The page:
cost being a higher interest rate.  And while there may not be any lender fees, you'll still have to pay for the
title search, title insurance, home appraisal,
credit check and other possible charges.

One solution, to avoid closing costs that has become popular recently, is to have the home seller pay your
closing costs. As an incentive, the seller may include all closing costs in the purchase price, depending
on negotiations. Though, in some circumstances, the lender may not allow or limit seller closing cost
credits. This is due to lender qualification standards. Regardless, this isn't technically closing cost
elimination, as you'd really be paying more for the property than if you had paid your own closing costs.

When selecting a home loan, it pays to look at all the variables involved. Lenders offering no point or no
closing cost home loans often make their money via a higher interest rate. Adversely, the lenders that
offer lower interest rates often make up the difference by charging higher closing costs, or via more
points. Taking a closer look at the interest rate, fees, and points as a whole will give you the big picture,
and most likely save you considerably.

The following closing cost table gives a break down of where the U.S. average closing cost charges
come from and whether they're negotiable.
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All information herein has been prepared solely for informational purposes, and it is not an offer to buy or sell, or a solicitation of an offer to buy or sell any security or instrument or to
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advice. Please consult the appropriate professional regarding your personal situation.
Closing Costs (U.S. Average)
Origination Fees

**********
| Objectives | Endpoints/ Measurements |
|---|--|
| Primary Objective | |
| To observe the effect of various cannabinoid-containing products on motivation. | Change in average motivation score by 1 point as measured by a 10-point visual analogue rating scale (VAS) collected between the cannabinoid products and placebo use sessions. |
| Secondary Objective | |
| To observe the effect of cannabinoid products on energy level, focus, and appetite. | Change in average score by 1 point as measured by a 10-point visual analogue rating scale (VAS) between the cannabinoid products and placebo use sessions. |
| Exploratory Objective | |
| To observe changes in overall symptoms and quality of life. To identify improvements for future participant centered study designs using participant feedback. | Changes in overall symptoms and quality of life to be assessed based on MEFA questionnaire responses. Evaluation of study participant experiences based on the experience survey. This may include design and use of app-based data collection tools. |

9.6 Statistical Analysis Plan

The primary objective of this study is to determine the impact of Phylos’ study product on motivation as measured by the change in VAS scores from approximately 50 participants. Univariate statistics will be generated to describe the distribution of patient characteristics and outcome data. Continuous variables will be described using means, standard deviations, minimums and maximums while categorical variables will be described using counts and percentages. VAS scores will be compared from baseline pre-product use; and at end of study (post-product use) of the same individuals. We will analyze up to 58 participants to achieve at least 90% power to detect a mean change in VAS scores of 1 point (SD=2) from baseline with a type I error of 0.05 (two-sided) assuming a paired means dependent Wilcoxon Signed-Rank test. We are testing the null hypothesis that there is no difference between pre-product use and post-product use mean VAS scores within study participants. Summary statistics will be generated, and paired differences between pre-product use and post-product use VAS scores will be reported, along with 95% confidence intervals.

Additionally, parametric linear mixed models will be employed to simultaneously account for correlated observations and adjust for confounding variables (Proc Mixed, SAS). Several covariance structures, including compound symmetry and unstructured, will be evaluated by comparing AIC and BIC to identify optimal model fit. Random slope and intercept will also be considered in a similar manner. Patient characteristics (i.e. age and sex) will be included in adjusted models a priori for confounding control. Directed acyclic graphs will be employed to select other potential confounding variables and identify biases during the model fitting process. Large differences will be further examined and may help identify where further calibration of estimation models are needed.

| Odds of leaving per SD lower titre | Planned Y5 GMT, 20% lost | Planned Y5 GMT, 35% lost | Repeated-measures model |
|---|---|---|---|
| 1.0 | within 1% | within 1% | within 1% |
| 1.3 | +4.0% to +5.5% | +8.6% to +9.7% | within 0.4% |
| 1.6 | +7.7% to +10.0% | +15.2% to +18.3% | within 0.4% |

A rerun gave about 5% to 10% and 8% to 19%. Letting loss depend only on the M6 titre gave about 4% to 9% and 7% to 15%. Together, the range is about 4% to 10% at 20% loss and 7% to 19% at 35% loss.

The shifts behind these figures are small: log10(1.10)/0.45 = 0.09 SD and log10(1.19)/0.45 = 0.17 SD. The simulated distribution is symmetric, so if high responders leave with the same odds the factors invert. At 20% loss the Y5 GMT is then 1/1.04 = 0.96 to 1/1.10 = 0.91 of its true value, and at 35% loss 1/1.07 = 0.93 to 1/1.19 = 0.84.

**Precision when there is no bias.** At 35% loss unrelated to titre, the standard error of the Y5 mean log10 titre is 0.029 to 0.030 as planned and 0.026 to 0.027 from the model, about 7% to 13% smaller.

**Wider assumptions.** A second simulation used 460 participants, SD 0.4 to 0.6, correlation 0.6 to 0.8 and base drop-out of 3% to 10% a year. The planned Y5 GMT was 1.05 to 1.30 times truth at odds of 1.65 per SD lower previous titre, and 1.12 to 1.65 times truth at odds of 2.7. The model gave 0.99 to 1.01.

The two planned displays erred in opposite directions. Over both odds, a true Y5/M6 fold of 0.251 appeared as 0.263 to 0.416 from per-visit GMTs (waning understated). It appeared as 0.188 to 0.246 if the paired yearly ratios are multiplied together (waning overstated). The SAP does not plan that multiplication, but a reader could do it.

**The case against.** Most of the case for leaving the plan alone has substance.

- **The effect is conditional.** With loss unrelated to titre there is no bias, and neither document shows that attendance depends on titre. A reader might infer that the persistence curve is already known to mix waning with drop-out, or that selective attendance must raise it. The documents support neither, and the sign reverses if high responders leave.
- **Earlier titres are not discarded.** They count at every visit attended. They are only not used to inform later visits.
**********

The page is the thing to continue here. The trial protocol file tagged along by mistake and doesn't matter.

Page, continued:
Closing Costs
Average Charge*
Points ($)
Fees lender's charge upfront in exchange for a
lower interest rate, with each point equaling 1%
of the amount of the loan. Typically, the more
points paid up front, the lower the interest rate
on the loan.
Application fee
It is not at all uncommon for lenders to charge an
application fee. Negotiable.
Commitment fee
Banks term for underwriting fee. Fee charged to
have your loan reviewed by an underwriter. Also
known as a "junk" fee. Negotiable.
Document preparation
Covers the preparation of final legal documents,
essentially a way to extract more money from
the borrower and put a label on it. Negotiable.
Mortgage broker, origination
or lender fees
Fees charged by brokers to arrange the
financing of your mortgage. This is justified by
representing you and finding you a competitive
rate. Negotiable.
Much like the underwriting fee, this cost is
associated with processing your loan.
Tax service
Issue tax certificates showing current years
taxes, when they were paid last, and any
delinquencies. Negotiable.
Fee charged to have your loan reviewed by an
underwriter. Also known as a "junk" fee.
Wire transfer
Fee to get money from the lender to the
borrower. Negotiable.
Title and Closing Fees
Closing Costs
Average Charge*
The lender will require an appraisal from an
independent appraiser.
Attorney, closing or settlement
Fees paid to an independent attorney for
reviewing the closing papers.
Credit report
Just about all lenders make this fee a
mandatory one.
Flood certification
Service that tells the lender whether the property
is in a flood area or not. This could trigger the
need for flood insurance.
Pest and other inspection
An examination of property for things like,
termite inspection, and whether required
changes were made prior to funds being
Postage / courier
Fees associated with the delivery of documents.
Not all lenders require a survey.
Title insurance
The lender will most certainly require title
insurance to guarantee the title, regardless of
what the title work turns up.
Title work: Title search, plat
drawing, name search,
Title work is conducted to make sure there are
no unpaid mortgages, defective title or tax
Total average fees
Based on a $200,000 loan amount. U.S.
average* total closing costs. Some fees are
omitted from the total, as not all lenders charge
for each and every item.
Closing Costs